My only complaint is that Ms Moreno, who it pains me to even hint a criticizing, seemed a little out of her league when reading some of the more intensive legalese passages. My preference would have been for the author to handle the entire narration (rather than just the forward), but appreciate that she has more important work to do :-)
A reader with an ear for historical biographies and autobiographies that seeks inspiration and consciousness from the reading experience.
I would recommend this book, especially for Americans and Hispanics, in particular Puerto Ricans. Once you complete this book, you will feel as if you personally know the U.S. Supreme Court Judge. Sonia Sotomayor displays a pleasant easy to like personality that will win over a majority of her readers.
Yes! Because she is brillant, personable and she has a fascinating perspective which is pragmatic and positive at the same time. The biggest reason, is she still needs to complete her life story. I will be interested in reading a future second part to this autobiography.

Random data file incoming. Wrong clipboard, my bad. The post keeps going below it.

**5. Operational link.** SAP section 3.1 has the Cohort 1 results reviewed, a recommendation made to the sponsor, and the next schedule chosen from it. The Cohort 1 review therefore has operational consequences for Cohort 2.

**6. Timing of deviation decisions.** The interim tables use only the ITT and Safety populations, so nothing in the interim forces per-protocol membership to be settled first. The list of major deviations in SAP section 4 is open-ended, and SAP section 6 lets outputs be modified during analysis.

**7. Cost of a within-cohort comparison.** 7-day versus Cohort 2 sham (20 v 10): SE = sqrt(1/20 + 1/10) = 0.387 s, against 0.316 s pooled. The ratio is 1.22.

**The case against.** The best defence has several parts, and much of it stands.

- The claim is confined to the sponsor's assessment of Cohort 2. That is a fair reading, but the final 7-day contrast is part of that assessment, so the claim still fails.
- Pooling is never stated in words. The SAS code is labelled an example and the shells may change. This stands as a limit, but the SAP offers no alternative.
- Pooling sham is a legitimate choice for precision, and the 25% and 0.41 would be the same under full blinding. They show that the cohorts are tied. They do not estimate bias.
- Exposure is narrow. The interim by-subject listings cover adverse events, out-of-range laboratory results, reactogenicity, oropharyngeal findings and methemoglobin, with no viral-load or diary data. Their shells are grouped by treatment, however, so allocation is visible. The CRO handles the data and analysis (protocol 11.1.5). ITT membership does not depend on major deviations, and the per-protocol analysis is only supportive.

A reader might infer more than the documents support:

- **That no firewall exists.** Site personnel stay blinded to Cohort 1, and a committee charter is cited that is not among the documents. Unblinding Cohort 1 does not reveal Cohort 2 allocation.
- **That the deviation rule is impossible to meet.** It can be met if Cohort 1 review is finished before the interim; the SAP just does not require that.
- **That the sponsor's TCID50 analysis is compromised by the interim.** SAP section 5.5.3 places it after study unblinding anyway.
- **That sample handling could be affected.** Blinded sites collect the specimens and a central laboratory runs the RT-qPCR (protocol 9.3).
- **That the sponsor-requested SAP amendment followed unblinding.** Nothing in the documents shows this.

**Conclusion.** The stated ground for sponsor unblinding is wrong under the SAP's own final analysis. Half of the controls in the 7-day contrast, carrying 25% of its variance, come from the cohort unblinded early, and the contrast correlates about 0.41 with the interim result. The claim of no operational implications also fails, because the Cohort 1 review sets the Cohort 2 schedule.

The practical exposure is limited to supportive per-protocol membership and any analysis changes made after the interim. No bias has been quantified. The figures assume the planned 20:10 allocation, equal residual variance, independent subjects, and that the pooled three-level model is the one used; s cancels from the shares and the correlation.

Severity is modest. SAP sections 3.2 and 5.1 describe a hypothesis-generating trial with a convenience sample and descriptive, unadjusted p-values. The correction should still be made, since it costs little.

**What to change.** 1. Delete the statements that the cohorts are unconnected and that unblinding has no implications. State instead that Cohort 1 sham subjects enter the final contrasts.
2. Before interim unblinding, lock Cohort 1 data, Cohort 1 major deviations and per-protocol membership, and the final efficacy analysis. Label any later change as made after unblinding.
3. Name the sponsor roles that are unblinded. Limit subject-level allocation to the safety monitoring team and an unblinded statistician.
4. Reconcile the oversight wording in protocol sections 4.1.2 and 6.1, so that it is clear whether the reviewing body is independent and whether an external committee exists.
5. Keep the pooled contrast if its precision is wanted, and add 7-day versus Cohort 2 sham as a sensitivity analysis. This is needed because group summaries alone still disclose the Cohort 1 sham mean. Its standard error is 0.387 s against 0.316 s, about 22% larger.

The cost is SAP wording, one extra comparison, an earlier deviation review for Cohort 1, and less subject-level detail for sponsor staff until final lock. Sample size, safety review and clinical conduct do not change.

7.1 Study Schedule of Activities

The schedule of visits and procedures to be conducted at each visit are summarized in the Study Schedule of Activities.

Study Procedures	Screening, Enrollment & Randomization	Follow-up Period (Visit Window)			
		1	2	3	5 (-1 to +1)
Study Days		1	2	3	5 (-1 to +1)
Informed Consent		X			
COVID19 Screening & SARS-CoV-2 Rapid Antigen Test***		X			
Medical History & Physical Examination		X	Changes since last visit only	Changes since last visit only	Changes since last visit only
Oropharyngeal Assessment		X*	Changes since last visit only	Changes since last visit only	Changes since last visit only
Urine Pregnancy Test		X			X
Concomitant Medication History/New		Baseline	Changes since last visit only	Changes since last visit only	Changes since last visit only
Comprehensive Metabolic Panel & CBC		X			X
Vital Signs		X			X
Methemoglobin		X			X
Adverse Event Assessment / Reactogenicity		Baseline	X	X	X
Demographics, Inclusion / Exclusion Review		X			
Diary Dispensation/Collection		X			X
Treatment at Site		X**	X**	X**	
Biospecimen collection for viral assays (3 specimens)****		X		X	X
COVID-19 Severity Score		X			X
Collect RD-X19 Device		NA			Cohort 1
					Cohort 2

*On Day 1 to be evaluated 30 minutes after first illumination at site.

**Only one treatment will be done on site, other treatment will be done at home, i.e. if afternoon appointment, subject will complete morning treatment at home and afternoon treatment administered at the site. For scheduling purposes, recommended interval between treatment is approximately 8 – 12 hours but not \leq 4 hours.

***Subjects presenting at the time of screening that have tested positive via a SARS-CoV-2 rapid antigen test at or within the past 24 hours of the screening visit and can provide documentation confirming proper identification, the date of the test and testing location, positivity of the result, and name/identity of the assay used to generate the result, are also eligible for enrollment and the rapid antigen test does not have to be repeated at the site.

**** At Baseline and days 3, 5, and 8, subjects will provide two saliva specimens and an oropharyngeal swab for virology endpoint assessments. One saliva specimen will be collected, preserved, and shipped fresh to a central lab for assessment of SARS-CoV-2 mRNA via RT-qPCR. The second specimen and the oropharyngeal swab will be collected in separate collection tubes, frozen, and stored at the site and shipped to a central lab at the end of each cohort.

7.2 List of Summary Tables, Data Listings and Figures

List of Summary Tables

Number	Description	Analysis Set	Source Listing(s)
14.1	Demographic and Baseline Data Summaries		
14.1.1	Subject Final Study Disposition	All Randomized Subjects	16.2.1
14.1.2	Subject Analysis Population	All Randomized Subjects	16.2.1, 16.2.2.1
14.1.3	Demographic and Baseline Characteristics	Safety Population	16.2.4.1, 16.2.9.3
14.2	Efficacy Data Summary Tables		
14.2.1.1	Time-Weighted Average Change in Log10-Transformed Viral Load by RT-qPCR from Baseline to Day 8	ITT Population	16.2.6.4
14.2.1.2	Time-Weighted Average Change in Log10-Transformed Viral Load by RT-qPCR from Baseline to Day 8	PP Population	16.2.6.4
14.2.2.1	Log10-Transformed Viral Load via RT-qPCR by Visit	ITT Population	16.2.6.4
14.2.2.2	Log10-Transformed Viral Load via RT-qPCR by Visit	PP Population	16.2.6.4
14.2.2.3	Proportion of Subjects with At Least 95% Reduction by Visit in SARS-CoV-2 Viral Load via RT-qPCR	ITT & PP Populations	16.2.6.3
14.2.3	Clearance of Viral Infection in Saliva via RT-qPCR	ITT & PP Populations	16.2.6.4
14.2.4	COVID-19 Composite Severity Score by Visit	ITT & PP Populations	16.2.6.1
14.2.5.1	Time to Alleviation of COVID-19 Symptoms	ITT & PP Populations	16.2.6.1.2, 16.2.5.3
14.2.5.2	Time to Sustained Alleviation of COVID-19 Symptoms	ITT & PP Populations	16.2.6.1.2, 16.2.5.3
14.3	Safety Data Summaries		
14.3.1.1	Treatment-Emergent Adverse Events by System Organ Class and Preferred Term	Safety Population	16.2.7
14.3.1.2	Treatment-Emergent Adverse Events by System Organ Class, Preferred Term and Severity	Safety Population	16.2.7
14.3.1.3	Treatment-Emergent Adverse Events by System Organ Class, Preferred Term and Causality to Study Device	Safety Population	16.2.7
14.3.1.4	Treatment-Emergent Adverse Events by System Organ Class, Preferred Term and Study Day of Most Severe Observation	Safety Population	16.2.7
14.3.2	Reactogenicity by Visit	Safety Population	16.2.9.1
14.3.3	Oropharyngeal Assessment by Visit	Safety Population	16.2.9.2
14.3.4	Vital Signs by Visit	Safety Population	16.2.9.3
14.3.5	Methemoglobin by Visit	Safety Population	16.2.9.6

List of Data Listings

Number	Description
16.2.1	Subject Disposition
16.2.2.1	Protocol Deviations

Since this is an autobiography, her primary role was narrating the author and she did an amazing job. Yet she also performed above average in other characters that played a role in this book.
Yes! This would make an excellent movie. The star of the movie of course would be the Supreme Court Justice of course!
I was extremely disappointed in learning after I purchased the book that the conclusion of the book took place 20 years before the book was published. This means all modern day accomplishments are not included in this book. The book is well written and the narrator was a perfect fit for this role with an amazing ability to capture the culture and language that impacted the authors life.
Yes. Justice Sotomayor represents determination and strength. I will go to this work when I need to be reminded and inspired.
Oddly I would compare it to Eat Pray Live because both works inspired me to live my life with integrity.
She's perfect. No other narrator could better represent the Justice's voice.
Not applicable. Used audio only. Rita Moreno is so good, Her Spanish accent adds to the enjoyment of the book.
When she explains and defends affirmative action.
Lots of the dialog made me smile.
Yes, I probably will. The narrator spoke very good Spanish.
I, too, grew up in similar circumstances. With great dedication I obtained my M.D. Truly inspiring to note the results of continuing to follow her dream. I did not give marriage first place, as she did.
Ms Moreno speaks flawless Spanish and English. This was a perfect match for the author.
The section that dealt with her feelings and experiences associated with enrolling in an Ivy League School.
Wholesome, real. Her zest for life is contagious. Created near perfect ambience.